By Jennifer – The Garden Mill

The cooler temps are definitely good for getting work done out in the yard – it makes me want to spend all day outside, which is a good thing, since I have a lot to do. Here are some of the things I know I need to get done this month:Vegetable Garden:

  • If you still have plants in your vegetable garden, keep fleece row covers handy to protect them from frost. Some crops, such as kale, cabbage, and broccoli can take a bit of frost and may actually have improved taste, but many plants will not survive even light frost.
  • If you do still have warm-weather loving plants in your garden – tomatoes, peppers, eggplant, beans, or squash – they’re probably pretty much done.
  • Once your plants have stopped producing, clean out the garden. Do this earlier in the month so you’re not out in the freezing temperatures at the end of the month, wishing you had done it sooner!
  • Around the end of the month – possibly sooner if we get some really good frosts – it’s time to plant garlic. Garlic gets planted in the fall in Michigan. We can grow garlic that gets planted in the spring, but it doesn’t generally get as big, and often just doesn’t do as well here as the varieties planted in the fall.
  • The last thing you need to do before you close the books on the 2020 gardening season is to clean your tools before putting them away. Doing so will help your tools last longer, and make them work better for you.

 Flower Garden:

  • Fall is a good time to divide and transplant perennials, but make that a chore you do sooner, rather than later. The plants need to have time to get acclimated in their new space before we start getting killing frosts and before the ground freezes. After planting them, give them a good layer of mulch, keep them well-watered, and cover them up at night for a while if temps are dipping into the low 40s or lower.
  • Make sure all of your plants go into winter with a good layer of mulch over their roots. It’s not unusual for us to get thaws throughout the winter, which can cause heaving, leading to damage to the crown and roots, or even to the death of the plant.
  • Don’t put away hoses yet. The terribly dry summer we had has stressed plants tremendously this year, and if they go into the winter dry, the combined stress of that and winter could mean the end of them. While we have had some rain recently, if that doesn’t continue, you will want to keep watering up until the ground freezes, to help your plants make it through the winter.
  • Once we have had a killing frost, it’s time to dig up your dahlias, cannas, gladiolus, and other tender bulbs. These tender perennials can’t survive our winters, so they need to be dug up and stored in a cool, dry place.
  • I like to leave my ornamental grasses and other perennials up for the winter and cut them back in early spring, while other people like to cut them back now. If the plants aren’t suffering from disease, you get to decide what look you prefer in your garden.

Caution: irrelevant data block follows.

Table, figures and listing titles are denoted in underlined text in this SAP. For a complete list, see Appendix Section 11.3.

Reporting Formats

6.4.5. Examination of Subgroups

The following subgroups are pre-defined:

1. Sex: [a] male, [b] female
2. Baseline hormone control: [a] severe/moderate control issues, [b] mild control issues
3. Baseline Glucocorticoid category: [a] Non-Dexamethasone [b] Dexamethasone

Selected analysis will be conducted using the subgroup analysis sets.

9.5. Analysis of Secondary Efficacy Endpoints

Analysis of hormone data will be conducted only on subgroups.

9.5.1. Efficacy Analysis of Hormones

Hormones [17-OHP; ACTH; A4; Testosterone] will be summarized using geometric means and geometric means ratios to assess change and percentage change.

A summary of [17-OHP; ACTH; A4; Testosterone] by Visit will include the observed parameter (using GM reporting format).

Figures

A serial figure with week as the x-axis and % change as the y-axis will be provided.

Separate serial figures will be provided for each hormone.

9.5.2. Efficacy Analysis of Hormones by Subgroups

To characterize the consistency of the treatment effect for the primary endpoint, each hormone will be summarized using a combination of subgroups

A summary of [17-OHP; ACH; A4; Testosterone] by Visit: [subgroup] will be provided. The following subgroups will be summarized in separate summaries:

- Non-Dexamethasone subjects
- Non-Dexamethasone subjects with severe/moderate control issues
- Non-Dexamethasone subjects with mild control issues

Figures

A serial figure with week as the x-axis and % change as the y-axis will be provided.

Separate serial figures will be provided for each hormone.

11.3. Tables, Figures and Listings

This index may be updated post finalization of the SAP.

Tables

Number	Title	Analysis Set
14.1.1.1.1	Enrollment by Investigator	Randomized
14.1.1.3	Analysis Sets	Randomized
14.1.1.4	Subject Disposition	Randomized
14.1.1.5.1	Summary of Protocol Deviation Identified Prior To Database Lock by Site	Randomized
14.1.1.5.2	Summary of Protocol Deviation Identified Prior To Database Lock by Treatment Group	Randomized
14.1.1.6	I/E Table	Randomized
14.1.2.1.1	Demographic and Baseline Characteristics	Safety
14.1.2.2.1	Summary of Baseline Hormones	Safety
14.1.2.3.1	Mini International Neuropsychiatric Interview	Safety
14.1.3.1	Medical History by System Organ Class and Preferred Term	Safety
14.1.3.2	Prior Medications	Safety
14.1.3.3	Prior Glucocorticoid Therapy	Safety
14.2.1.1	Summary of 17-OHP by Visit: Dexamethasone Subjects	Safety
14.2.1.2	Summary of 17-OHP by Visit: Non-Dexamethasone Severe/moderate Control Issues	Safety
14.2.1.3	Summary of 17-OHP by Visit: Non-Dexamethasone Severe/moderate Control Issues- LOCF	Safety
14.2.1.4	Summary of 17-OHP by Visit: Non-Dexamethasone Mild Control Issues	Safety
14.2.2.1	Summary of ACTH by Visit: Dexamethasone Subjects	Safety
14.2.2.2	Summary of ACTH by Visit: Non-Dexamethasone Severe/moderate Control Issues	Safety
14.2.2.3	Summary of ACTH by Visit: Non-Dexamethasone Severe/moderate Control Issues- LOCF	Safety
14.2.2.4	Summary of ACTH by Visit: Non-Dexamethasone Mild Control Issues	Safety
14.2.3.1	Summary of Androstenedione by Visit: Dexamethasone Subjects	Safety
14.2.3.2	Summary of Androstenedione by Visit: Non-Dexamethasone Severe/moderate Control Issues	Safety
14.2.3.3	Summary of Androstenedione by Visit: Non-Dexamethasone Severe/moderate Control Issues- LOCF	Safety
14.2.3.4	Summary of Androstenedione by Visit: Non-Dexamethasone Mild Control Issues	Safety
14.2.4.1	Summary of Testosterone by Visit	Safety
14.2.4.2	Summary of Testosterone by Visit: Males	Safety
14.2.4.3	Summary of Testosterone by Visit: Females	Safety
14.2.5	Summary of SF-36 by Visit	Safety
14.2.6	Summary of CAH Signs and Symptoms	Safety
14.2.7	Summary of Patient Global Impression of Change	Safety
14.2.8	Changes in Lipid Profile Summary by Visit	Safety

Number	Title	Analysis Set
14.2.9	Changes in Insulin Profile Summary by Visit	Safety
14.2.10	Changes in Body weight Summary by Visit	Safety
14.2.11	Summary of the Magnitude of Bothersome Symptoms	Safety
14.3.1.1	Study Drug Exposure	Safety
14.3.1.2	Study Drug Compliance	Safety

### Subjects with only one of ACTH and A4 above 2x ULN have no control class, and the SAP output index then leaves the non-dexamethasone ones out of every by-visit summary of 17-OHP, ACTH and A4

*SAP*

• Plant spring-blooming bulbs this month. It’s best to wait until we have had at least a couple of good frosts, so wait a little longer to do this task.
  • If you are interested in forcing spring-blooming bulbs in pots, get your bulbs now, as they need a chilling period of 8 to 12 weeks.
  • It’s time to replace your summer container flowers with ones to take you all the way through fall, such as mums, ornamental kale, and asters.

Trees and Shrubs:

  • As with your perennials, keep watering your trees and shrubs all the way up until the ground freezes. This is especially true for any that you planted this year, and all conifers, regardless of when they were planted.
  • With shorter days and cooler temperatures, leaves are starting to fall. You don’t want to leave them on your lawn, as that can cause issues for the grass, but you have better things to do than spend hours raking them up – right? Well, the good news is – you don’t have to. 


  • Speaking of mowing, the cooler temps and rain we have been getting recently are ideal conditions for growing grass, so make sure you are keeping it mowed.
  • Mid-October is a good time to give your lawn one last application of fertilizer to help it be at its healthiest going into winter.


  • If you are putting in new plants this fall and you also like to watch birds, consider plants that will attract more birds and more varieties of birds. Plants that provide seeds or berries can attract some birds, while plants that attract beneficial insects will bring birds that feed on insects.
  • Don’t put your hummingbird feeders or birdbaths away yet. As long as we aren’t getting freezing temperatures, both your hummer feeders and birdbaths can still be useful to the birds.